Slide at WECAN conference by Photo: Marcia G. Yerman
Each year in September, New York City plays host to top changemakers who come to town for the United Nations General Assembly and related gatherings. It's a heady time for setting agendas.
At the Church Center of the United Nations on September 29, The Women's Earth and Climate Action Network (WECAN International) presented a four-hour symposium entitled, Women Speak: Climate Justice on the Road to Paris & Beyond.
The voices were dynamic and there was a palpable sense in the room that women in unison could create a tipping point on moving the needle.
WECAN co-founder and Executive Director Osprey Orielle Lake set the tone for the event, both in her opening remarks and through insights delivered during the proceedings. She had no reticence about calling out what she qualified as an "old construct" -- the "institution of patriarchy." Lake noted, "How we treat the earth is how we treat women. It's a violent paradigm."
Lake believes that what ensues after Paris will be critical. "Women's voices are key to changing this equation. Our red line is to protect future generations. We're not going to stop speaking out," she stated with urgency.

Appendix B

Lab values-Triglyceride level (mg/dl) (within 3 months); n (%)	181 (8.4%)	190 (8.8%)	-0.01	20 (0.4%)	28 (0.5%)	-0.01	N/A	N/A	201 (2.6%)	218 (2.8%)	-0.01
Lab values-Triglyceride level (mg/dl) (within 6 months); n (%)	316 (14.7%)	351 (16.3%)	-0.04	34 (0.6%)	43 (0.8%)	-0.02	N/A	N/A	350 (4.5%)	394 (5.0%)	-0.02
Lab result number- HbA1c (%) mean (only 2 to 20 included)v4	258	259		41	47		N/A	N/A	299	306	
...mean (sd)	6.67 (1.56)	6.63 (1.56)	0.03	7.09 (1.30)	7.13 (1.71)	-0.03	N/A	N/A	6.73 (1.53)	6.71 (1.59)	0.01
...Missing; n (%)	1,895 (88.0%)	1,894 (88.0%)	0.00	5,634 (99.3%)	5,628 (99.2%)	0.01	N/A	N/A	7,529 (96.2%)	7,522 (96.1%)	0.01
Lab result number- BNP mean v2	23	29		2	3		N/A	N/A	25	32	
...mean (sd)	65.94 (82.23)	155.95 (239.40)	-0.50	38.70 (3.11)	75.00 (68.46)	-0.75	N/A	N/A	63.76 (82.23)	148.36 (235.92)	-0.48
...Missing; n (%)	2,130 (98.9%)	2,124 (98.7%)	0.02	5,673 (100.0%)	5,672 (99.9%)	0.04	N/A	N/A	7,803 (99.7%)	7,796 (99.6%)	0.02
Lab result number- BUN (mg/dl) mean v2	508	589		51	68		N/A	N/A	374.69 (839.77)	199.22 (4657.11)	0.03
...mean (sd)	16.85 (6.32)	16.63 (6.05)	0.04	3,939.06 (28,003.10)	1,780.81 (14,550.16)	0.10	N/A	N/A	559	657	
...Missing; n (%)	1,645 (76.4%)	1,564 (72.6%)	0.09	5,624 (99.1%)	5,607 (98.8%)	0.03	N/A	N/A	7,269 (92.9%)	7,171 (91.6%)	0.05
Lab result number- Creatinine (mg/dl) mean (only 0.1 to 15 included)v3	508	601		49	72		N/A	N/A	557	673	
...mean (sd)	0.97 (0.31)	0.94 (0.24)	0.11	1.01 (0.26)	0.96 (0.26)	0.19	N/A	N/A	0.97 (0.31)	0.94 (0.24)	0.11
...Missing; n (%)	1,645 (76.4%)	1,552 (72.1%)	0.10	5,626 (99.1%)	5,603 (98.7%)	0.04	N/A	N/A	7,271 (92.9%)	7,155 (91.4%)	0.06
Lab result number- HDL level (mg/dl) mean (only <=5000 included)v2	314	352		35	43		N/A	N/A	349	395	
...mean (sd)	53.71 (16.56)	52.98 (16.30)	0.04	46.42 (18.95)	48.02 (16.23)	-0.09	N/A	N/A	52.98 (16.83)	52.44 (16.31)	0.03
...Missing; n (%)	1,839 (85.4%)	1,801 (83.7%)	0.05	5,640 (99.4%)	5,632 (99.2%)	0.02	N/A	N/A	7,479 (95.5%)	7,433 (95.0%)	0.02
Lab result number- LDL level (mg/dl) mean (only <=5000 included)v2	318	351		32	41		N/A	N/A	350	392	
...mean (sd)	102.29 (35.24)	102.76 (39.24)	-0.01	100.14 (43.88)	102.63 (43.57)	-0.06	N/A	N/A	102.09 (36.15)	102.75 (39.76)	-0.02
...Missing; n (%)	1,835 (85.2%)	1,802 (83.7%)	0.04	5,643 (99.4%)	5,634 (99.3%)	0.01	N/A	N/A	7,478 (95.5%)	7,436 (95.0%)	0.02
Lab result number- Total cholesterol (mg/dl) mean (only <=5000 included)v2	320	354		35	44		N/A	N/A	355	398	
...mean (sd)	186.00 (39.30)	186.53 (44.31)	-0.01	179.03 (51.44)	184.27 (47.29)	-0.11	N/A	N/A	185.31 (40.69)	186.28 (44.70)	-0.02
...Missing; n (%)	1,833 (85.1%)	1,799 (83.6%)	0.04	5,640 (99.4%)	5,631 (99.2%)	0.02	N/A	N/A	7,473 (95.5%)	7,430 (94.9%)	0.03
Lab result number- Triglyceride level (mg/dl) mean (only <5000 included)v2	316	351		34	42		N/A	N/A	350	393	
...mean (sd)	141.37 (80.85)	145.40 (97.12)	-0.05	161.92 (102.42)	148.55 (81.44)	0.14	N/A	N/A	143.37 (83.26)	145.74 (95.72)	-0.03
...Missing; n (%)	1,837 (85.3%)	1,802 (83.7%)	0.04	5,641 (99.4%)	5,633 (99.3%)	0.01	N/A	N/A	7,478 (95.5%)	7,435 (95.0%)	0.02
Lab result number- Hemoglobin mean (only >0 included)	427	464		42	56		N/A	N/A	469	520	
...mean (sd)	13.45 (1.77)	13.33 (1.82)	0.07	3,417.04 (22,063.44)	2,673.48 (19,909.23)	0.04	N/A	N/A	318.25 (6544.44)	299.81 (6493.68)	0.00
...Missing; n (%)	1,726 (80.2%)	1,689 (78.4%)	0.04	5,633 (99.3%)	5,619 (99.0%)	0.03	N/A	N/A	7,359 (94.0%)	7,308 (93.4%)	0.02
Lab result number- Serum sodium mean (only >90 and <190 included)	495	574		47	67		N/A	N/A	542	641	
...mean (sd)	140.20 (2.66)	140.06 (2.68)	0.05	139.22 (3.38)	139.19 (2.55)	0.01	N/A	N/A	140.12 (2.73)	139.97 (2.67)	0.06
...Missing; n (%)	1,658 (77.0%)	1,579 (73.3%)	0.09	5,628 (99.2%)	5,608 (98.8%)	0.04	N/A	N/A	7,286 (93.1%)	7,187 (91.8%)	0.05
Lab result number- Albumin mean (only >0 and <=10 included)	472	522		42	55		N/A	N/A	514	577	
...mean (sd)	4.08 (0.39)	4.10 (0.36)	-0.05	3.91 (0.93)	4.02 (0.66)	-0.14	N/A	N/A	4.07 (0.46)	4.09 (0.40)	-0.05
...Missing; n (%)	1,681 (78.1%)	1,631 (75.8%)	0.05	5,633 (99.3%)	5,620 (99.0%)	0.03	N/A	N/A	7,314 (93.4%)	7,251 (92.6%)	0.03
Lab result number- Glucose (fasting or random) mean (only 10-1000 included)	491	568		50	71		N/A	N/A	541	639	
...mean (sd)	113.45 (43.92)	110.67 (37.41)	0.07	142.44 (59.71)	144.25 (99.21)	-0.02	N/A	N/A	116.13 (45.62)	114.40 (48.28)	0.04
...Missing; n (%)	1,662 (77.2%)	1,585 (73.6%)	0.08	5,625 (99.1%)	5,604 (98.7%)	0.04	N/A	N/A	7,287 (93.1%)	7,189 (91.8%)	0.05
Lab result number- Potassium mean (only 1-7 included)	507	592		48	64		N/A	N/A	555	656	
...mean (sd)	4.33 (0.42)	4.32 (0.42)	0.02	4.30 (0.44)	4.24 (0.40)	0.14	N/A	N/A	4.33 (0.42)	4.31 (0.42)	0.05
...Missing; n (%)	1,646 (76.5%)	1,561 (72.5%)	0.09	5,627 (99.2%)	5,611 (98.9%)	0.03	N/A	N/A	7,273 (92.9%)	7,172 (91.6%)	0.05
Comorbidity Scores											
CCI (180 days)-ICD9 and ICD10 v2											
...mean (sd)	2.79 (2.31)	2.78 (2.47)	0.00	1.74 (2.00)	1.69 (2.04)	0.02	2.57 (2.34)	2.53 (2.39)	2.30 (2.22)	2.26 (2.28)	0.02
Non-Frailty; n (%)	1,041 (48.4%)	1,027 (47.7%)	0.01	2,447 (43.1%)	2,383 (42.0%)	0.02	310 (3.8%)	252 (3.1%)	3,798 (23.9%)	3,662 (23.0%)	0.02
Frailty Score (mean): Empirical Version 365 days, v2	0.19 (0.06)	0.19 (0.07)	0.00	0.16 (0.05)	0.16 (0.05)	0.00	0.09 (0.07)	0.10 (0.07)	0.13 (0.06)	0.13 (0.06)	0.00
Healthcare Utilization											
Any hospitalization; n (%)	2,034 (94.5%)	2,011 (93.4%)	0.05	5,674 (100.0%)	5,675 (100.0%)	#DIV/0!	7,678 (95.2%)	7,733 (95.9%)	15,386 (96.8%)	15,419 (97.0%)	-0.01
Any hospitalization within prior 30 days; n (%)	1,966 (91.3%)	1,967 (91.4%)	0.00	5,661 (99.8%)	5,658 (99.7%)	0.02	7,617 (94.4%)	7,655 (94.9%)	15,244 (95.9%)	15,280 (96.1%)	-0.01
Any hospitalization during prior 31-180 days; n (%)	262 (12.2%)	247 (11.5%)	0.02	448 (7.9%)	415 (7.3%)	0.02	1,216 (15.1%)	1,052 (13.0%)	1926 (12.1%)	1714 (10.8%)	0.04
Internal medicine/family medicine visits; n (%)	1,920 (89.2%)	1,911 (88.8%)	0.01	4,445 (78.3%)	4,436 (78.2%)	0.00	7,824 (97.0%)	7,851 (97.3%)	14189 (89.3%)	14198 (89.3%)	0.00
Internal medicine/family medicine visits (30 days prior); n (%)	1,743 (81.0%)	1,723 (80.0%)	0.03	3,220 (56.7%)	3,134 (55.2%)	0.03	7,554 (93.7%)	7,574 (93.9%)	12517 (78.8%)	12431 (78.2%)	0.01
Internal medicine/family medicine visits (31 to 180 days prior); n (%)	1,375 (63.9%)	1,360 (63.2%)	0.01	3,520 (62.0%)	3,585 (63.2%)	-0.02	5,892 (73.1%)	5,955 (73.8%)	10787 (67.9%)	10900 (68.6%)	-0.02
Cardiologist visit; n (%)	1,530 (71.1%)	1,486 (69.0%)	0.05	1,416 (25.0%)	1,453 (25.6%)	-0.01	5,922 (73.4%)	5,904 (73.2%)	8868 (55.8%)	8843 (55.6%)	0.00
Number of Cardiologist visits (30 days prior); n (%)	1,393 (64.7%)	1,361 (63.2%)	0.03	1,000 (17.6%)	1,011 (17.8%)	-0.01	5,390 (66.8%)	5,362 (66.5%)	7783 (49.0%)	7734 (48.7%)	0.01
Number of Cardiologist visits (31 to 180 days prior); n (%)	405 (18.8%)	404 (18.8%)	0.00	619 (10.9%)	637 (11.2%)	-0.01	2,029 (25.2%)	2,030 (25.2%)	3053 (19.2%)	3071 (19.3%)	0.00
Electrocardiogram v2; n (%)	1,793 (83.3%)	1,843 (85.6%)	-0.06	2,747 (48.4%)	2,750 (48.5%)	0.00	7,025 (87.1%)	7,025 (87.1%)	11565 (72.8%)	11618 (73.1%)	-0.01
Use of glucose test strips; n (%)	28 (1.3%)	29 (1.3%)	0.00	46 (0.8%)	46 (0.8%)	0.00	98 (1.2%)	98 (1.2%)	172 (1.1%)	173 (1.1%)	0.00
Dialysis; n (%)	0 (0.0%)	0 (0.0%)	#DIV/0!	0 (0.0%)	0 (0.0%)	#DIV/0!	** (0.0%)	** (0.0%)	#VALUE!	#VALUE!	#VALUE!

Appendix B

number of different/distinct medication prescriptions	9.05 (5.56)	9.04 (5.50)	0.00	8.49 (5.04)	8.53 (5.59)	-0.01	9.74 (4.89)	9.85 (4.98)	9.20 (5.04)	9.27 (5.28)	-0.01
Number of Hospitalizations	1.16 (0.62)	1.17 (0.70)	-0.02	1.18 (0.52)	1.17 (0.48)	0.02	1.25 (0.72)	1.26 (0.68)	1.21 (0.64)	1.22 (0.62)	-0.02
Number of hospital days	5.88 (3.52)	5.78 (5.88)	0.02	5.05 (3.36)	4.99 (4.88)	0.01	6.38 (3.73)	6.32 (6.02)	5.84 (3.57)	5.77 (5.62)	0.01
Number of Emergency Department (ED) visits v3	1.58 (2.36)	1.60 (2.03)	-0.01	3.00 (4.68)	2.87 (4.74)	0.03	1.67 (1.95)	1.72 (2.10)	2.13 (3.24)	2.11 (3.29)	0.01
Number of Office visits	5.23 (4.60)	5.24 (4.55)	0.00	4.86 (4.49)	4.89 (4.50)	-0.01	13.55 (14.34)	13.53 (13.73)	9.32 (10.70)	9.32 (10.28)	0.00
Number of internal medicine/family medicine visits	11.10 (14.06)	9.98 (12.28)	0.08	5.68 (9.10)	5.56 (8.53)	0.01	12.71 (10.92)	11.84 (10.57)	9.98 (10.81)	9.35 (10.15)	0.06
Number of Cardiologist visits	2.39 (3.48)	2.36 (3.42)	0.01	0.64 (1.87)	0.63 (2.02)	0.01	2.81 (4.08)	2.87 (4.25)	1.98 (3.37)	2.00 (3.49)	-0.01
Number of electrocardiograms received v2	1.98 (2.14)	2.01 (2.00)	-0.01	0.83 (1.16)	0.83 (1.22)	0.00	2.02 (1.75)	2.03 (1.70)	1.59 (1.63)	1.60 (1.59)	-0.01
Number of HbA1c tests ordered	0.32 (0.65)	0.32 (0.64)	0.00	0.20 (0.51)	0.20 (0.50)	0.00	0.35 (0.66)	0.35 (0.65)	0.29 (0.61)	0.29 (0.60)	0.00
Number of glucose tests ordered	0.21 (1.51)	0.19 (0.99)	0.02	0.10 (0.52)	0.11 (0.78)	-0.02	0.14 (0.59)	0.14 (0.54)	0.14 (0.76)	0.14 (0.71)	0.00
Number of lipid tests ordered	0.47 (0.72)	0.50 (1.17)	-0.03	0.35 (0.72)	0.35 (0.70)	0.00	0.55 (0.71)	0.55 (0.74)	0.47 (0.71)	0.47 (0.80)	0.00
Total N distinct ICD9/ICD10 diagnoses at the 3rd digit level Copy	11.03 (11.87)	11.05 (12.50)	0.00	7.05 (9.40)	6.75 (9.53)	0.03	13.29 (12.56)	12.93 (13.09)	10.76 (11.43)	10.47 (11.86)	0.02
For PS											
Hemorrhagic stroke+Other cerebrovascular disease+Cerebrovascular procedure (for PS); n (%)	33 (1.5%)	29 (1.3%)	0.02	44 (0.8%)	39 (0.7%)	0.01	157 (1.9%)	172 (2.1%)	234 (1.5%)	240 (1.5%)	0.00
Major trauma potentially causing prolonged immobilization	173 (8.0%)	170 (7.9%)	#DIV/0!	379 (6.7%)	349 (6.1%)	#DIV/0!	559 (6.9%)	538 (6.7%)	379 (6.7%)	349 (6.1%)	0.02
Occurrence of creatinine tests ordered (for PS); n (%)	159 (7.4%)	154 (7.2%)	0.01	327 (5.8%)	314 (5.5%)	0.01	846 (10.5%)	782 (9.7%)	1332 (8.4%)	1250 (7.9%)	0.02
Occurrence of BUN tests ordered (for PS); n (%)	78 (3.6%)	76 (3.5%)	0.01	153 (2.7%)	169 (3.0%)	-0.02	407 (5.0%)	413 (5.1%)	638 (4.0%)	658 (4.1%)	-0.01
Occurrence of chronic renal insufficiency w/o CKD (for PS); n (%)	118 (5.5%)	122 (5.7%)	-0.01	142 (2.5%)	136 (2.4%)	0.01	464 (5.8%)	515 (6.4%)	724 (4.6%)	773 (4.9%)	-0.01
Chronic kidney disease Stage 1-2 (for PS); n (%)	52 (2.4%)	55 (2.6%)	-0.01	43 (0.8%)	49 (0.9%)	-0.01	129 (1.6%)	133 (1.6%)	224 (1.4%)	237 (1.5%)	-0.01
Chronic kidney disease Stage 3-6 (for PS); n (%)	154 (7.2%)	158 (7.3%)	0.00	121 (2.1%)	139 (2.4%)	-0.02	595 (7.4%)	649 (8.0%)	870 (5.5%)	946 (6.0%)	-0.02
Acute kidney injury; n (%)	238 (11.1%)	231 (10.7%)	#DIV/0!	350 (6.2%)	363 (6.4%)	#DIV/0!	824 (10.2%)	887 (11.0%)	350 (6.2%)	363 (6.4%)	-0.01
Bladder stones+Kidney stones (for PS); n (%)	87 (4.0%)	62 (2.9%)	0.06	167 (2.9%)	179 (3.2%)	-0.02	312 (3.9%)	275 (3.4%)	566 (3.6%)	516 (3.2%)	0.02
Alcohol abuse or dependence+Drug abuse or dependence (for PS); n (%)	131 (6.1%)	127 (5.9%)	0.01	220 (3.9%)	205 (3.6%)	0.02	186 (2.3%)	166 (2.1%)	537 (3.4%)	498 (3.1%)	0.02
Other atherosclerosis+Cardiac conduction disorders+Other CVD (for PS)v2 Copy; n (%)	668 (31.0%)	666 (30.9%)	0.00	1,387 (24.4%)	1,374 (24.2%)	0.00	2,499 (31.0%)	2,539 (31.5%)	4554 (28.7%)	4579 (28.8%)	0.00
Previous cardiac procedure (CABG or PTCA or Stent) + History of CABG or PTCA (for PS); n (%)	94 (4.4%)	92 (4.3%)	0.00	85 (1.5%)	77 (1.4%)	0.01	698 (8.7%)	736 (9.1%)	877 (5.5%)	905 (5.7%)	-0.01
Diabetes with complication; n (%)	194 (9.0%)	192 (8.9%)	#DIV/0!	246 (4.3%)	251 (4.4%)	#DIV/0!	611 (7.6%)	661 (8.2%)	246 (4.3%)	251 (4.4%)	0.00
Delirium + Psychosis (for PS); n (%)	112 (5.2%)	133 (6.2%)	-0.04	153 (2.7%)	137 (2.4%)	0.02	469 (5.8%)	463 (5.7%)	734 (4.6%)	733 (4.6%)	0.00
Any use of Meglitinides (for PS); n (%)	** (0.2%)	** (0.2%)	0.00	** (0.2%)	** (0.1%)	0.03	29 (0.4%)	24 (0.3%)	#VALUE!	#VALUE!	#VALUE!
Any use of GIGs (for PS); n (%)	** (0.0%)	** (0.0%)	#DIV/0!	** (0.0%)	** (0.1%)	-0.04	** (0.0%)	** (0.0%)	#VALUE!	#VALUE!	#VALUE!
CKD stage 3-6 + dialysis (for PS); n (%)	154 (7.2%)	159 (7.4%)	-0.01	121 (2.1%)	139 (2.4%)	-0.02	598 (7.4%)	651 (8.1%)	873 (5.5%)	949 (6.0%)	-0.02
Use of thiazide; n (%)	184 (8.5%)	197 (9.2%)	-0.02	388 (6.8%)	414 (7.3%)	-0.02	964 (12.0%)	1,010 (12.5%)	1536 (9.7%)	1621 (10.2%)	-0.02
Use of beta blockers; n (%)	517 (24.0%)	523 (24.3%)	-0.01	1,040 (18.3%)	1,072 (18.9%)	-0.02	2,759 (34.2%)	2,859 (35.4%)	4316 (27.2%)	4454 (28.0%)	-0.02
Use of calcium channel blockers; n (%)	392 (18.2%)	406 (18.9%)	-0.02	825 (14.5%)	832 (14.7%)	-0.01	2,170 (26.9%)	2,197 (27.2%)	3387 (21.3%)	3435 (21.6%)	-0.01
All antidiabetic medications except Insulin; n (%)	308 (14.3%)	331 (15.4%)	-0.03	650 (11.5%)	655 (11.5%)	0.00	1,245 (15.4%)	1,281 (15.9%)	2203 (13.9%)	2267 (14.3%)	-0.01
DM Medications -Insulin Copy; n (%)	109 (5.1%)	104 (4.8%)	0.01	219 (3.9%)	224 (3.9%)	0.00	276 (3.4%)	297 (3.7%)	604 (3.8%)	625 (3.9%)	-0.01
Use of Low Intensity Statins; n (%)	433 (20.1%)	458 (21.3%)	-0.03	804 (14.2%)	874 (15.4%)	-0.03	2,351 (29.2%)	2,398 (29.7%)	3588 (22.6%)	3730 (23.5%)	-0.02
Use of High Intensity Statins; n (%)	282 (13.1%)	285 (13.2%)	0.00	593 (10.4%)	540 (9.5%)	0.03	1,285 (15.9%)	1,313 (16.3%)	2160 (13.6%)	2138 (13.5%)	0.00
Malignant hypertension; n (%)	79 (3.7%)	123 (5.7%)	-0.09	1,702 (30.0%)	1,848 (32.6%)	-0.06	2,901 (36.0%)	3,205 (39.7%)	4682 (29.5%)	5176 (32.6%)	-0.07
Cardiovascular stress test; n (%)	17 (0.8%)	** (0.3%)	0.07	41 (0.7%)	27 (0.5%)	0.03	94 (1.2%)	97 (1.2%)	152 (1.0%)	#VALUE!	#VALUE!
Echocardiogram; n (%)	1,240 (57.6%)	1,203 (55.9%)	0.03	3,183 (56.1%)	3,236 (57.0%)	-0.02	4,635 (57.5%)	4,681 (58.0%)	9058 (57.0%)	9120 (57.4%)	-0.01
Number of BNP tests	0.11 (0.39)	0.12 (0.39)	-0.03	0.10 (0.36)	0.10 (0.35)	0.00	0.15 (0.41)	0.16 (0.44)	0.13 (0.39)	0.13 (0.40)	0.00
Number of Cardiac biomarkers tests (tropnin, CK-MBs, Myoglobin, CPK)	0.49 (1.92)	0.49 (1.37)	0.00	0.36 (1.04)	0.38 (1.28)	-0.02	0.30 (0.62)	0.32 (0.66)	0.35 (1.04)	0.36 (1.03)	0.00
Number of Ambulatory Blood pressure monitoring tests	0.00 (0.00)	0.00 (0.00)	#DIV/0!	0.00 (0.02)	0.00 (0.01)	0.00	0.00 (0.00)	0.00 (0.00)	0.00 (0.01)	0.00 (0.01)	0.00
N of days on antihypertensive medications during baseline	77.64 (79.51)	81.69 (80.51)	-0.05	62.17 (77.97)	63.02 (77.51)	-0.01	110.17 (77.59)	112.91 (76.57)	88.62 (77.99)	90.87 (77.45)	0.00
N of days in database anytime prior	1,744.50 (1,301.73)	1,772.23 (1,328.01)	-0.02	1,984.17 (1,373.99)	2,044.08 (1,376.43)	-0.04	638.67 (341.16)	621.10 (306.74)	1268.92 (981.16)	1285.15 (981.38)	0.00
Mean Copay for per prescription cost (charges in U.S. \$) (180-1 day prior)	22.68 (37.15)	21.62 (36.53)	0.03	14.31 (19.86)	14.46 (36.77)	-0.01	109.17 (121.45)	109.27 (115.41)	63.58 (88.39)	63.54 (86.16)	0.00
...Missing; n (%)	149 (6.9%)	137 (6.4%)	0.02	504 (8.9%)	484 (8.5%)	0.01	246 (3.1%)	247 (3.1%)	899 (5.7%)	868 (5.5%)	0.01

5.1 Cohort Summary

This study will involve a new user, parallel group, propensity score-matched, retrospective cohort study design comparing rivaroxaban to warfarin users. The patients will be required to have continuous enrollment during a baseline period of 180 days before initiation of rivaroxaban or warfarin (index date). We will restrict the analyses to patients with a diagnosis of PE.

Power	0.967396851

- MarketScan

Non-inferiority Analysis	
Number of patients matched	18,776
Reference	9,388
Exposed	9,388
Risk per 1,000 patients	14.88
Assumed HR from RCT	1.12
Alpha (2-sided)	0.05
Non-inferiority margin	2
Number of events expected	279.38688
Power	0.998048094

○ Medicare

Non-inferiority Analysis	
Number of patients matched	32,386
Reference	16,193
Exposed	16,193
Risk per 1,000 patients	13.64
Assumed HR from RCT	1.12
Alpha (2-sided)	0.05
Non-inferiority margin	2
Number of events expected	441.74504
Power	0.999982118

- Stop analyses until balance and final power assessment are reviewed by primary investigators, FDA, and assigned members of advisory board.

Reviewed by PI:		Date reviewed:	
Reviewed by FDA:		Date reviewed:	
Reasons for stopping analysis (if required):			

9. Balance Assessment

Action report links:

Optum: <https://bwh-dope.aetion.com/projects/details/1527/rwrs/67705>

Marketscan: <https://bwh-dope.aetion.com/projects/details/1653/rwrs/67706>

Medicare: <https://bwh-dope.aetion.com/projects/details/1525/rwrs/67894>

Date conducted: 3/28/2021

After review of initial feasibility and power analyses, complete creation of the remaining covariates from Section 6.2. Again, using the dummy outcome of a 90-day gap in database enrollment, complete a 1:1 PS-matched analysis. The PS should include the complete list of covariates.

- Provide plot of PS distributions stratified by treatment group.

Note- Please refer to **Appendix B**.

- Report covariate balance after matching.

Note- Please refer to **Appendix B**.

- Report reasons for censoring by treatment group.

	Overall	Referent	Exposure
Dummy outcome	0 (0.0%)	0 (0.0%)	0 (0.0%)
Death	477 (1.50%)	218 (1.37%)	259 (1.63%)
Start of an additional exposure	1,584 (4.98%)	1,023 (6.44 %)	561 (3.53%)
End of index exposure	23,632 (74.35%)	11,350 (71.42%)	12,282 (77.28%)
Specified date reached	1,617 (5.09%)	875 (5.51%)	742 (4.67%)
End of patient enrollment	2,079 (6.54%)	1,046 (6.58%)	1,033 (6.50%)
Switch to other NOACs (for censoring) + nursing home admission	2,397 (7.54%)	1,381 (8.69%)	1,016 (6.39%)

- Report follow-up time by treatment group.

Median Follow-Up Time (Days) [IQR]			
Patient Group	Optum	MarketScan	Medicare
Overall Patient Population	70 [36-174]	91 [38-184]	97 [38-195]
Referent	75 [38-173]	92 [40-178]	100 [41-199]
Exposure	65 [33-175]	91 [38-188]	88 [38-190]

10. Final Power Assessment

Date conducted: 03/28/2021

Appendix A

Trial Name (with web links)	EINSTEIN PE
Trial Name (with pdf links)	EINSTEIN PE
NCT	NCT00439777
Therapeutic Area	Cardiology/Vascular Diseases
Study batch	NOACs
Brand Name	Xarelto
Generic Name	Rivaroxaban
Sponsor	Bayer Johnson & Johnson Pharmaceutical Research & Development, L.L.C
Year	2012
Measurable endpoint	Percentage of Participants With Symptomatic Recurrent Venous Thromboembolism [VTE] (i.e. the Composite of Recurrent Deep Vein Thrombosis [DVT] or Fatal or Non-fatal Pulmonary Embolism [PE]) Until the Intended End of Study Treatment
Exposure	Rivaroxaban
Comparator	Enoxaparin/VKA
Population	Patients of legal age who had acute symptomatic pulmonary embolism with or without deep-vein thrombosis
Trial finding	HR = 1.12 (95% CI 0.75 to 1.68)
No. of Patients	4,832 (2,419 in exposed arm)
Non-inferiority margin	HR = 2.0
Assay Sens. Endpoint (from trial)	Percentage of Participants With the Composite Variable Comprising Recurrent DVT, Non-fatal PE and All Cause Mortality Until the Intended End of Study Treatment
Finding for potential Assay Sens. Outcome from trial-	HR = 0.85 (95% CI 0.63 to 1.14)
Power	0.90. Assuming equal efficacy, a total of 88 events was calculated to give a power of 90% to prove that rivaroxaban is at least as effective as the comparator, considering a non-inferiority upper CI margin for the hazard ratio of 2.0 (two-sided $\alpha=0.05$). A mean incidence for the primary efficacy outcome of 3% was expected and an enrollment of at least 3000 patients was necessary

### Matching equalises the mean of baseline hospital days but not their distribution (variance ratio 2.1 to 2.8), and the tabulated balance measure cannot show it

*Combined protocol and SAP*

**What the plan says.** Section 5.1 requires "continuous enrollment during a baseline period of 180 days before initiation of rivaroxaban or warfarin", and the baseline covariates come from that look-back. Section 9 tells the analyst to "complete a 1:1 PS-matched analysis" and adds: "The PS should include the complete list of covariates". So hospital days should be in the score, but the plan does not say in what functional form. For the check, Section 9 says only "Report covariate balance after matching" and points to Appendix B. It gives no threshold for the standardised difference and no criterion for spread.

Drawing a correlation between women's "love for their children" and the "emotional and spiritual selves women bring to the table," Lake pointed to how "bottom-up action can scale."
"Women tell me all the time, 'We are the solution. We are the key to sustainability.' " Lake emphasized, "We need to get women in the driver's seat and at policy level."
Lake accentuated two facts reiterated by the other speakers:
The effects of climate change impact women tremendously.
Women are not just victims. They are leaders.
In addition to referencing the "healing nature of women," Lake was quick to pronounce, "We also have a sword in our hands."
A key piece of The Women's Climate Declaration (ratified September 2013), is a sentence in the preamble declaring:
"Among the most severely vulnerable to climate change are women, Indigenous Peoples, and those who live in extreme poverty."
These words are a clarion call to the "moral imperative" piece of the climate crisis. It focuses on structuring a response to challenges through an environmental justice prism, which clearly identifies the damage being done to "frontline communities."
Women activists from affected populations were front and center on the first panel.